UK study finds chest X-rays fail to spot lung cancer in 23% of cases

Chloe Kent 22 October 2019 (Last Updated October 22nd, 2019 12:19)

X-rays miss up to 23% of incidences of lung cancer in the UK, according to a review published in the British Journal of General Practice.

UK study finds chest X-rays fail to spot lung cancer in 23% of cases
Lung cancer is the biggest cancer killer in the UK, with less than one in ten patients surviving for five years after diagnosis. Credit: Shutterstock

X-rays miss up to 23% of incidences of lung cancer in the UK, according to a review published in the British Journal of General Practice.

The research team reviewed 21 studies to determine the diagnostic accuracy of chest X-rays, the recommended method for investigating symptoms of lung cancer. Databases including MEDLINE, EMBASE and the Cochrane Library were searched and a grey literature search was also performed.

The researchers were able to conclude from these that X-ray sensitivity for detecting lung cancer was between 77% and 80%.

The British National Institute for Health and Care Excellence (NICE) recommends clinicians order an X-ray in the first instance if they suspect a patient has lung cancer, but the study authors suggest computed tomography (CT) scans should be the first port of call.

While X-rays cost around £25 each and are quick to perform, CT scans cost up to £500 and take longer.

The researchers wrote: “[UK] lung cancer outcomes still lag behind other high-income countries, with less patients diagnosed at early stages of the illness.

“There are likely to be many reasons for this, but this research suggests that one factor could be our reliance on chest X-ray, compared to other countries that make more use of tests like computed tomography scans.”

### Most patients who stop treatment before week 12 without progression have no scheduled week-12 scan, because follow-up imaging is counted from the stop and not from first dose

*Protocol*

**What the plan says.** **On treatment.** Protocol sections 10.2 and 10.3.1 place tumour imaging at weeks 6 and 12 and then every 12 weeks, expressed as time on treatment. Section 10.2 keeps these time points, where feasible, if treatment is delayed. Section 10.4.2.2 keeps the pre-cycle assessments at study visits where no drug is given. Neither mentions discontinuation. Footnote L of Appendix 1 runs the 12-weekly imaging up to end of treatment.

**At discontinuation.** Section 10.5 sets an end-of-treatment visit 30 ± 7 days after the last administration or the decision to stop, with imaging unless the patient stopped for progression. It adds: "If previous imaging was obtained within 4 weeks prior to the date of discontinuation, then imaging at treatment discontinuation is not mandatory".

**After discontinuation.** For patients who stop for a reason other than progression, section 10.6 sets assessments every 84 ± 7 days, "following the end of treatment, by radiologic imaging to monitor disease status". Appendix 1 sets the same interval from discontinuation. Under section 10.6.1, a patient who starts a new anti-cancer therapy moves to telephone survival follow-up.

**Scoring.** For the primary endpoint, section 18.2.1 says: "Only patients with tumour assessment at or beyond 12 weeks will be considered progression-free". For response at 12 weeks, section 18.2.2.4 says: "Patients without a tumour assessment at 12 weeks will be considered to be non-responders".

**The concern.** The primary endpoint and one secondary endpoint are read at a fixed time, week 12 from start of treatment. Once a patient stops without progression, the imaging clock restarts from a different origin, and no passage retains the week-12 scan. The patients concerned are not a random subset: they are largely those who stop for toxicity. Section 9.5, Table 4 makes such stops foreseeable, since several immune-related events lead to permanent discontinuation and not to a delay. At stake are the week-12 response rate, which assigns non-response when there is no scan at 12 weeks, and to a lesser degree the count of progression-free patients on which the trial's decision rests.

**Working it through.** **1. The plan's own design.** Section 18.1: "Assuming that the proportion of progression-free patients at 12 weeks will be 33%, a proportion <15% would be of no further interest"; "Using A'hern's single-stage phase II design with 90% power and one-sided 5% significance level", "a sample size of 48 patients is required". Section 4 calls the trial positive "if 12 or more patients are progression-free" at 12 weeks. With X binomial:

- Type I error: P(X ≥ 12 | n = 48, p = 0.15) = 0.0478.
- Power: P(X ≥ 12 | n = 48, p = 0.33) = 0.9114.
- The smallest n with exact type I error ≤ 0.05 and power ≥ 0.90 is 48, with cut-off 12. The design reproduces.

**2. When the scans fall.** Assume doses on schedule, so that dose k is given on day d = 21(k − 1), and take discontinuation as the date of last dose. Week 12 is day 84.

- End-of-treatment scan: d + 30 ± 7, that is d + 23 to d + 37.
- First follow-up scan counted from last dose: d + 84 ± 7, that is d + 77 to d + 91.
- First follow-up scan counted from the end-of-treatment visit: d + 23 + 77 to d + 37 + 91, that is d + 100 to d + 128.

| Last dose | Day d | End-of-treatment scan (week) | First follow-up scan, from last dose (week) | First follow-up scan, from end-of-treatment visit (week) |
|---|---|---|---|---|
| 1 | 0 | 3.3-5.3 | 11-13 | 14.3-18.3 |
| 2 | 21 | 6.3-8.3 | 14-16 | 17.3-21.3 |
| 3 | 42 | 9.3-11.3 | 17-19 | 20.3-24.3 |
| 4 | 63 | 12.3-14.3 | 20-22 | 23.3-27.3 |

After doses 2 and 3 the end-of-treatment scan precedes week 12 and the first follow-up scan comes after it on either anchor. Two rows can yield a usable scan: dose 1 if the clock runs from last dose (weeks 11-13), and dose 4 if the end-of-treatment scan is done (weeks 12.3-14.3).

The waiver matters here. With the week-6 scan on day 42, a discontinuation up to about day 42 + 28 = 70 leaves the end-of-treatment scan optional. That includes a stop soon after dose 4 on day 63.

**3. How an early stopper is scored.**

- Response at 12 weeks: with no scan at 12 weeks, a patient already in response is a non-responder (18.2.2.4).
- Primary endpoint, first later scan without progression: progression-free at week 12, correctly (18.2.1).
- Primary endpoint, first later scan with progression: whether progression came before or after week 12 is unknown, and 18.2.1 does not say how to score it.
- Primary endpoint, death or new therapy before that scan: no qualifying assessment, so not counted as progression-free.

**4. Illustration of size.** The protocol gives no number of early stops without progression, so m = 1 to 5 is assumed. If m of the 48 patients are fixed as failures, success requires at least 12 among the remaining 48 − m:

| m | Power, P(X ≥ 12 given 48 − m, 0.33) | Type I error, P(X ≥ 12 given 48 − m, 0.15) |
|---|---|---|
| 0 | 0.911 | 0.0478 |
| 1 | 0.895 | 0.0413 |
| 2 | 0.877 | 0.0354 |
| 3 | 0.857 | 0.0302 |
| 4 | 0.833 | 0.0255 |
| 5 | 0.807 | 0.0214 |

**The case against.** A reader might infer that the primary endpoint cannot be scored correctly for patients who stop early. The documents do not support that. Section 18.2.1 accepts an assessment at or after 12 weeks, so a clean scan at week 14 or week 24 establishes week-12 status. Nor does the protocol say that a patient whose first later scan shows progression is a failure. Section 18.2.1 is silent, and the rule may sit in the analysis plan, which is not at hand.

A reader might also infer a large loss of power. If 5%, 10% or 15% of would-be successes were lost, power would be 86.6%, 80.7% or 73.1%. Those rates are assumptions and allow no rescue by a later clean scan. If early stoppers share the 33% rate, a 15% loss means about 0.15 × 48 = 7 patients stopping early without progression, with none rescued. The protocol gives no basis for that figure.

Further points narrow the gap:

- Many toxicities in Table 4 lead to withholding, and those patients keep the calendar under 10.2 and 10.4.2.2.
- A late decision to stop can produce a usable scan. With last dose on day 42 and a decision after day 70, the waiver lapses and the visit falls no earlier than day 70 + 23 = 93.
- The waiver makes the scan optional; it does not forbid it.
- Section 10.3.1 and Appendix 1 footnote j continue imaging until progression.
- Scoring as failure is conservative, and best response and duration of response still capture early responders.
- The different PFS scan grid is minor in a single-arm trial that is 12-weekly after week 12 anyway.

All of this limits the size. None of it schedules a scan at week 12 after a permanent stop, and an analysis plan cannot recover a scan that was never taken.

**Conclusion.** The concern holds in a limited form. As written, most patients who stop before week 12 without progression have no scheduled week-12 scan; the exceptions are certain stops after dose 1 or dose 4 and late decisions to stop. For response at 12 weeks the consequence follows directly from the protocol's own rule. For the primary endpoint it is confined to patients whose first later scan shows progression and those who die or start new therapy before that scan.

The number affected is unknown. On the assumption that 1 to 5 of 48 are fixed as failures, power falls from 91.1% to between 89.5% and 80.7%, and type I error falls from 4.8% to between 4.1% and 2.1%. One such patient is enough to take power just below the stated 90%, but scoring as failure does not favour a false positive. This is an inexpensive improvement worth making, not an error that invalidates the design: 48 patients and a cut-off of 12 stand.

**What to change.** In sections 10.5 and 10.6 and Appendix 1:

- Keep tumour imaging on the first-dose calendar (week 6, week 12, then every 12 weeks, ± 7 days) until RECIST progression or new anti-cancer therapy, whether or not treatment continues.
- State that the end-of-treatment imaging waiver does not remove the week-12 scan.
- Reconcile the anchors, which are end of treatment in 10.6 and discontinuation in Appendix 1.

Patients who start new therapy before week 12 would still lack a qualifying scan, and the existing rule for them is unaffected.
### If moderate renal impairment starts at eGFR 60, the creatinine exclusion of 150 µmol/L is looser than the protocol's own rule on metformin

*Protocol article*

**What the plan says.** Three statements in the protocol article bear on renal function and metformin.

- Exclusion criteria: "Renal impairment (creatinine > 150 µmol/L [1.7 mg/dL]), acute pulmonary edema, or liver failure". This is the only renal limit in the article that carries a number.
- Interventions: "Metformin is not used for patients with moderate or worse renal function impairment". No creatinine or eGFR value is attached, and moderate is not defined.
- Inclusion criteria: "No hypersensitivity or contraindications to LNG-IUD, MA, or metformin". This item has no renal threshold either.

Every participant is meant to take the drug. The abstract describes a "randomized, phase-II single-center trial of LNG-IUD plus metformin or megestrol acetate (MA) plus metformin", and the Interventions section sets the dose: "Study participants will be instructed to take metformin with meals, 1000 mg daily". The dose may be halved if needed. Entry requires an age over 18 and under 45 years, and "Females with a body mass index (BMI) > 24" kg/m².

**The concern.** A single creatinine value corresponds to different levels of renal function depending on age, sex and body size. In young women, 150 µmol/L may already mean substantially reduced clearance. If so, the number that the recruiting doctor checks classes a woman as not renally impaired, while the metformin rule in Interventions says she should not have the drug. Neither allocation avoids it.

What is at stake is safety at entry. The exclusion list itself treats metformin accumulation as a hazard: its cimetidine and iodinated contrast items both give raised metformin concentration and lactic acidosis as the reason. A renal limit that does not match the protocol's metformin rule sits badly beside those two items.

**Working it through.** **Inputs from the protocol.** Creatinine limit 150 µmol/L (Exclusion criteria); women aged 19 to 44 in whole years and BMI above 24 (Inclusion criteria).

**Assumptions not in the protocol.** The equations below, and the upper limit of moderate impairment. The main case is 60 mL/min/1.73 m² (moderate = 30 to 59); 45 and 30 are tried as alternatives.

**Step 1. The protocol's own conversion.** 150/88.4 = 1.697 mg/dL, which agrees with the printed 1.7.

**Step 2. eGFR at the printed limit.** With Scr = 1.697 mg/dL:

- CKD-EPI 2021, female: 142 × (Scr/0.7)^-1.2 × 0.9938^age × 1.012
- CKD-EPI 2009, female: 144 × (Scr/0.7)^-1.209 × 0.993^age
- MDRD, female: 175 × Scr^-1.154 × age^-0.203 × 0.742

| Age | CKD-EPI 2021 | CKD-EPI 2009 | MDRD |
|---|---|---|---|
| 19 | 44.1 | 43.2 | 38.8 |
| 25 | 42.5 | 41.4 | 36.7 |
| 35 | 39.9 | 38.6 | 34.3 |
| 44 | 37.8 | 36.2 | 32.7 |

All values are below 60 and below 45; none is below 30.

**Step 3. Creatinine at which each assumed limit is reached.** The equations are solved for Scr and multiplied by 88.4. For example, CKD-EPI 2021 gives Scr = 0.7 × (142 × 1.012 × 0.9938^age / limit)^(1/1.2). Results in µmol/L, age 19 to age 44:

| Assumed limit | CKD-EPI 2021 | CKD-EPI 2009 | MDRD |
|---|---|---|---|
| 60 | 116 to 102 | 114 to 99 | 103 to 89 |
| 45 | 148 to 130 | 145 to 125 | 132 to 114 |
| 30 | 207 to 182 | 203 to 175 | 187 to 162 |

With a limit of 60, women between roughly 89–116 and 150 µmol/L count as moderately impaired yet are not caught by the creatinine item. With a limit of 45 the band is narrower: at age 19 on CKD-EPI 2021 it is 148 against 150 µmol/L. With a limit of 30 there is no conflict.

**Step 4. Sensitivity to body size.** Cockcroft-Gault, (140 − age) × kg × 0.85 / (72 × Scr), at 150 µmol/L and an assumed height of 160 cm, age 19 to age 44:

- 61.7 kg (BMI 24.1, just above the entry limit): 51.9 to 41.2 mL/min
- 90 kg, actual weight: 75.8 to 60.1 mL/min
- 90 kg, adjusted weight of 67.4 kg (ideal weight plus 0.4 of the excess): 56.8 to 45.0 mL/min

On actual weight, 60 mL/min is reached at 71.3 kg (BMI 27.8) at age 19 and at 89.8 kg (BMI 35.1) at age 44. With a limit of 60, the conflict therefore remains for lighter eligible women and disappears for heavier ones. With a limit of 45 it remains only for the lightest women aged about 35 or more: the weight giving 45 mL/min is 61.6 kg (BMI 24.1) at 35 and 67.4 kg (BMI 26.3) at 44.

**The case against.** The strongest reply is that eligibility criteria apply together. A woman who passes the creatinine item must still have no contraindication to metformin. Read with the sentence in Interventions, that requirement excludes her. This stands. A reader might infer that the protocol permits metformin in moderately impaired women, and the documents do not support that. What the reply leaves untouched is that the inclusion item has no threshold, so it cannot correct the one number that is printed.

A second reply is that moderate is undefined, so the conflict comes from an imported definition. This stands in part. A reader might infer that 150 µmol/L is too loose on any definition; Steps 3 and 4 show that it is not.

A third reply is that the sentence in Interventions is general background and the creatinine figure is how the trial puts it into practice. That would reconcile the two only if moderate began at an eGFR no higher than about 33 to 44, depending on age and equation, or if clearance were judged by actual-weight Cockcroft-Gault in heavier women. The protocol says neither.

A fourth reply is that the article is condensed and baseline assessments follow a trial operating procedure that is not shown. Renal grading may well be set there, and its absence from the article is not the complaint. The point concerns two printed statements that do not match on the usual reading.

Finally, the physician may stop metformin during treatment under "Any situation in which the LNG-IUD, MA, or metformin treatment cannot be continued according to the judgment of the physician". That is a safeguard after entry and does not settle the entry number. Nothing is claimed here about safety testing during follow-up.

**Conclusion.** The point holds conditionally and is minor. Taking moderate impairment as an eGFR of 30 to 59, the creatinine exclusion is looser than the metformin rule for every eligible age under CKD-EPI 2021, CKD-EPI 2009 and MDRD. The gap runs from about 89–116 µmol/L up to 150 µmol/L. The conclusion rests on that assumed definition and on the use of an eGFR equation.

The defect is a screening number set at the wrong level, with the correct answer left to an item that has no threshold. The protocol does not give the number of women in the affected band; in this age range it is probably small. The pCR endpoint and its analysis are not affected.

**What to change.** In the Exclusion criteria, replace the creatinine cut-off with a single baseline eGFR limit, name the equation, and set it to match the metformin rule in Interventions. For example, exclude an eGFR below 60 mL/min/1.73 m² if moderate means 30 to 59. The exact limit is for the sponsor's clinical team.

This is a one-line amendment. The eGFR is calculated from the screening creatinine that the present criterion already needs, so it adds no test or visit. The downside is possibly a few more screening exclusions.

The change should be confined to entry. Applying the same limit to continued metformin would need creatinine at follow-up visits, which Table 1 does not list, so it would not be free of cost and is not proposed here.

Ancon Medical CEO Baker commented on the results of the study, saying: “For one of the most deadly diseases in the UK to be missed in nearly a quarter of diagnostic tests demonstrates the archaic processes that are currently in place… the NHS needs help to catch lung cancer at stage 1 reliably, whether that be through screening or more accurate diagnosis.”

The researchers noted that almost all of the studies which met the eligibility criteria for the review were of poor quality. Only one study had the diagnostic accuracy of a chest X-ray as its primary research objective, and many were case studies with a high risk of bias. Only three of the studies had a low risk of bias.

Additionally, several of the studies followed non-representative groups of patients with specific presentations and histological subtypes of lung cancer or comorbidities with other illnesses.

The researchers said: “GPs should consider if further investigation is necessary in high-risk patients who have had a negative chest X-ray.”

Lung cancer is the biggest cancer killer in the UK, with less than one in ten patients surviving for five years after diagnosis. These survival rates have made little improvement over the past 40 years.